A couple of downsides to playing cooperatively do pop up, however—namely the camera and spawning system. If one player gets too far ahead, the camera pulls way back, making it difficult for either player to see what’s happening onscreen. And when one character dies, where they respawn seems to be completely random. Sometimes they’ll appear right next to their teammate; other times they’ll be rocketed back several checkpoints, forcing them to deal with that lovely camera issue again. Aside from these minor gripes, though, there’s nary a fault to be found.

But the story is only the beginning of BattleBlock’s inescapable charm. There’s also a level editor, where you can craft your own gauntlets to test your friends’ skills and indulge your inner kitty. Want to set up a stroll in the park? How about a punishing series of pitfalls accompanied by lasers dealing death from above? The choice is yours.

Then there’s the biggest surprise of BattleBlock Theater: its versus options. With nearly a dozen game modes spread between 2-on-2 competitions and 4-on-4 contests that pit human players against a team of bots, BattleBlock offers enough variety to keep things fresh for many long hours after you’ve finished up the story. From King of the Hill to Capture the Flag, BattleBlock’s take on some classic versus modes, along with a few original to the game, had me and the other EGM editors rolling on the floor laughing. (Props to Intern Chris for taking home the most MVP awards, even if Associate Editor Josh Harmon and I routinely wiped the floor with him and News Editor Eric L. Patterson.) Things can definitely get a bit chaotic—in fact, they almost always do—but you’ll likely be having too much fun to care.

All in all, this is The Behemoth’s best game to date, and fans should take solace in knowing the incredibly long wait between titles was well worth it. And if you’re a newcomer who feels like it’s finally time to jump on the Behemoth bandwagon, I can’t think of a better game to start with.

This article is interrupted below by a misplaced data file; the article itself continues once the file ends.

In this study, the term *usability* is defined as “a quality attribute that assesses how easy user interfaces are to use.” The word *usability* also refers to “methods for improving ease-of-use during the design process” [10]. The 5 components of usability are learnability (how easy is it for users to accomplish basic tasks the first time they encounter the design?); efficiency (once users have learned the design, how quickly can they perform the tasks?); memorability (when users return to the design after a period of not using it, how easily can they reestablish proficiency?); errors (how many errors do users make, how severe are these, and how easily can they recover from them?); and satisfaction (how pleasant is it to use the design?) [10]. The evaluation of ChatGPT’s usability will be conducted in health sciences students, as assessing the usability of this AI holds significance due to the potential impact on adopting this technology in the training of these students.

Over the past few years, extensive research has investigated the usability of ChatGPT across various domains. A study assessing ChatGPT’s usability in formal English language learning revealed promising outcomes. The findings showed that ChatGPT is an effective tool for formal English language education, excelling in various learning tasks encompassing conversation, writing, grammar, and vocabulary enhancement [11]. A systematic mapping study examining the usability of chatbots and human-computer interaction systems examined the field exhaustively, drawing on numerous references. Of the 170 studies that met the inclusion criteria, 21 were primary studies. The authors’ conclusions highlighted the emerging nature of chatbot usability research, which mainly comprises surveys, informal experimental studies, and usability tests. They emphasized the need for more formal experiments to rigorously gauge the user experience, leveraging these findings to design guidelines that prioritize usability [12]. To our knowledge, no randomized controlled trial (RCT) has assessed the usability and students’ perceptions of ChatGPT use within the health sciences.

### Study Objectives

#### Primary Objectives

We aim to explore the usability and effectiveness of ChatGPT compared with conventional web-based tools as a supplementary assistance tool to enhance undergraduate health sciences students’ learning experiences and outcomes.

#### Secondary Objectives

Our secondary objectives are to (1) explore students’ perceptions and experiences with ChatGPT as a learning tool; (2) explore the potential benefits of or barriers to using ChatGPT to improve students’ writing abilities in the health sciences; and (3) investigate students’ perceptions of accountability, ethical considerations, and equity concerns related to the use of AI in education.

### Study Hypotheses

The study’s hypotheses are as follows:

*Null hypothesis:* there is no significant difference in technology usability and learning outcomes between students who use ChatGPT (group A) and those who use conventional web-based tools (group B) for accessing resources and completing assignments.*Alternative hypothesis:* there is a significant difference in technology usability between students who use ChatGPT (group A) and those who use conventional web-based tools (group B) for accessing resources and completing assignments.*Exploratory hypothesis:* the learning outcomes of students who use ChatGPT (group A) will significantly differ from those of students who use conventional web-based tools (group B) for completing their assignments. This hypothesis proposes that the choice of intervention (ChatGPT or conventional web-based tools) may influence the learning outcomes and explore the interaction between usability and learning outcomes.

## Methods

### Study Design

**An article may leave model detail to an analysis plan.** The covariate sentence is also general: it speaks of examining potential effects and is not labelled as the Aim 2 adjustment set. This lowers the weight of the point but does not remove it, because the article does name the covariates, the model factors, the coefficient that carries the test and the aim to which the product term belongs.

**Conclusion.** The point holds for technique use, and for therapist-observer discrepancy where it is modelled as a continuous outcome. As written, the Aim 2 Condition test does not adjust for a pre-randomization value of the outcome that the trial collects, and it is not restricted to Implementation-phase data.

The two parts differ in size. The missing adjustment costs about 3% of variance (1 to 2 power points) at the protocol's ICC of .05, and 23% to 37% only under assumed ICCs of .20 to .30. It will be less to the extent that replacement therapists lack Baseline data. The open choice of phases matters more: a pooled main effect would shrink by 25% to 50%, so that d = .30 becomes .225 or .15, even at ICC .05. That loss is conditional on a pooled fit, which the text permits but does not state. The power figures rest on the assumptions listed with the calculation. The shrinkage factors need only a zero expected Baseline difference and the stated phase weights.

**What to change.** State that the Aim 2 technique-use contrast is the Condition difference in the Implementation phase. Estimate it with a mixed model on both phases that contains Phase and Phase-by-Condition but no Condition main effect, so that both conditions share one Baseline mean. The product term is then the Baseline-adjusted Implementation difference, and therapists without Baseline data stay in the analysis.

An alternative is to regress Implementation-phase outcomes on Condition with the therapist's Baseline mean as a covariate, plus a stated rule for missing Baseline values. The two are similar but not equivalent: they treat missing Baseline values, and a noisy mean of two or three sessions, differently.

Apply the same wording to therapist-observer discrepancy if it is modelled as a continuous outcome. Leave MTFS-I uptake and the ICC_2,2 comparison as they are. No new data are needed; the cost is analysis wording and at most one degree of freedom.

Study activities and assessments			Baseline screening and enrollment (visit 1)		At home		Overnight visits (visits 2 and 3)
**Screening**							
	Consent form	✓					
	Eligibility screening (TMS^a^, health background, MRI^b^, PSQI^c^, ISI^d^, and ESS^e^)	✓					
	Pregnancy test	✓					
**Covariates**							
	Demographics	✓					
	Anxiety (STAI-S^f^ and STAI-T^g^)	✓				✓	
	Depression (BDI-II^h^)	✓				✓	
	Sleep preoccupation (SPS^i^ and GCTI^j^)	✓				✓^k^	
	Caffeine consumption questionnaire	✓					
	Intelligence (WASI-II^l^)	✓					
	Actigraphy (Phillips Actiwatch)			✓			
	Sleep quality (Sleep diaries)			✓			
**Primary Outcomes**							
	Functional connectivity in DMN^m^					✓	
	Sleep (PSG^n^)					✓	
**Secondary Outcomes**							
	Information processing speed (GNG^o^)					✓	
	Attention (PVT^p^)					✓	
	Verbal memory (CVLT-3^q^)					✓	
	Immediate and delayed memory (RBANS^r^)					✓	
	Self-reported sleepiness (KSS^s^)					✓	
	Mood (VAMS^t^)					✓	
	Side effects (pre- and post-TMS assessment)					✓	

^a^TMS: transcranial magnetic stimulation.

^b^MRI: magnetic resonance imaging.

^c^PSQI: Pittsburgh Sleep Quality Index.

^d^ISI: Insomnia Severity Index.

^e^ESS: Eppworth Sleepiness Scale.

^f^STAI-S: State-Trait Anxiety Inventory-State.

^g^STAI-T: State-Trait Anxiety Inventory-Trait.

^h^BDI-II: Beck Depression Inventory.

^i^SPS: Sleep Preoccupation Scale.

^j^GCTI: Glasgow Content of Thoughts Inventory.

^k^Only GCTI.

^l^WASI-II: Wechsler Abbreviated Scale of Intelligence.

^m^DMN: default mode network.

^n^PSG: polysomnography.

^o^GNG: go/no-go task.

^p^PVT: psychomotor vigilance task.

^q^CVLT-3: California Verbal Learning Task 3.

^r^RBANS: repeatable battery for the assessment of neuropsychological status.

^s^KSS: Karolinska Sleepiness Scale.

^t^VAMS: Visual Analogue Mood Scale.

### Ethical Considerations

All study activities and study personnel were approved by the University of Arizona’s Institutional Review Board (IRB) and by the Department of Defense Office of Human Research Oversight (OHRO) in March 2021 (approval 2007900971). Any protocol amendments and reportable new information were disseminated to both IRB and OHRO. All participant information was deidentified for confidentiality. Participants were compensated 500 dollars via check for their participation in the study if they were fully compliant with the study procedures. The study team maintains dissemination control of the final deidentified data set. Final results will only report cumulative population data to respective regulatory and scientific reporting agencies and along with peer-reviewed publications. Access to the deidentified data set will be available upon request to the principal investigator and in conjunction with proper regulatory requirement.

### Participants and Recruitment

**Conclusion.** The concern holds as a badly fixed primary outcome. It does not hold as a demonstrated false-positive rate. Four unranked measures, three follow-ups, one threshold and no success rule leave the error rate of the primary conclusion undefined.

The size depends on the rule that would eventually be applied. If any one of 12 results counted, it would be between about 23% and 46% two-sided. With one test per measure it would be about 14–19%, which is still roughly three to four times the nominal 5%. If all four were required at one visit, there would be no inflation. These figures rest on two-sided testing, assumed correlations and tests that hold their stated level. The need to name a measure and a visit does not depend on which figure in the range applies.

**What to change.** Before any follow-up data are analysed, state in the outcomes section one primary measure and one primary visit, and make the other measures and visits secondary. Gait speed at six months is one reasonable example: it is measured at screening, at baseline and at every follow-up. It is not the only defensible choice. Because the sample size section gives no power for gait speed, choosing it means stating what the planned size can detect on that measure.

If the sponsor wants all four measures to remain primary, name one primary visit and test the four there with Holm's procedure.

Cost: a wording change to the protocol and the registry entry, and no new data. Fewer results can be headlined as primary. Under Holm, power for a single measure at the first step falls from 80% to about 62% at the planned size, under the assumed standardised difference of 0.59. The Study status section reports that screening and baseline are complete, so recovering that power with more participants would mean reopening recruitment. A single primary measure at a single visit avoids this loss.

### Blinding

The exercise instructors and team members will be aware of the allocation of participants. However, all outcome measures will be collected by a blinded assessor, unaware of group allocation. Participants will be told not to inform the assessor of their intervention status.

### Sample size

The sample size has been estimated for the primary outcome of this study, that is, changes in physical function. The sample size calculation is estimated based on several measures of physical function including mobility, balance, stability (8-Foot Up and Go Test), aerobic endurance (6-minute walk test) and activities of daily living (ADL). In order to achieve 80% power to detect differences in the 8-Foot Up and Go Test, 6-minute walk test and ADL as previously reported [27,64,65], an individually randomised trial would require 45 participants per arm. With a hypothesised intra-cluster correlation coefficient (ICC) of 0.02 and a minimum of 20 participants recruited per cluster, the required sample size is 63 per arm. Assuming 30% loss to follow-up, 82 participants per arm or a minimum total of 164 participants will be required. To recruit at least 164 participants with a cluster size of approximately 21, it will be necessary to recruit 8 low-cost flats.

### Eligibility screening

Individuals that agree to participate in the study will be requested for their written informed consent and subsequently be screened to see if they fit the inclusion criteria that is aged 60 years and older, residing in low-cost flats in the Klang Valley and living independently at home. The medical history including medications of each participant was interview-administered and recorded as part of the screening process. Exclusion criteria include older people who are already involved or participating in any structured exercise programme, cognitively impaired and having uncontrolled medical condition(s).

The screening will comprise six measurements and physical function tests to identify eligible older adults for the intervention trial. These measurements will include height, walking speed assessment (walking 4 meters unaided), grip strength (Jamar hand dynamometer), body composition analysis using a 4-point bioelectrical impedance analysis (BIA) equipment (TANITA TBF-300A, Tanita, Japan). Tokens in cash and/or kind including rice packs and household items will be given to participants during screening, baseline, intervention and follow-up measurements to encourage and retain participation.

Developer: The Behemoth • Publisher: Microsoft Game Studios • ESRB: T – Teen • Release Date: 04.03.13
Between taking in the hysterical story, trying your hand at level creation, or just blowing up some buddies in versus mode, most every gamer will find something to love about BattleBlock Theater. Whether played alone or with friends, The Behemoth’s latest is an absolute blast that’s well worth the price of admission.
The Good Between its story and versus modes and its level editor, this is one of the deepest downloadable games out there.
The Bad The camera and spawning system in story co-op.
The Ugly You ever seen an entire island run by cats? Trust me. You don’t want to.
BattleBlock Theater is an Xbox 360 (XBLA) exclusive.

The battle for Middle Earth is about to begin

Some of my favorite comics growing up were Marvel’s “What If?”s. These comics would look at how things would change in the universe if one thing in the past turned out differently from what we could consider continuity. And when I started playing Guardians of Middle-Earth, a part of me flashed back to those comics of my youth because the concept of this game is much like those comics. Many of us know, or are at least mildly familiar with, The Lord of the Rings. I don’t know anyone who doesn’t recognize the names Legolas, Gandalf the Grey, Sauron, or Gollum. Well, what if 22 players, some more major than others, from The Lord of the Rings universe were all put onto the battlefield at one time. That’s what you get with Guardians of Middle-Earth.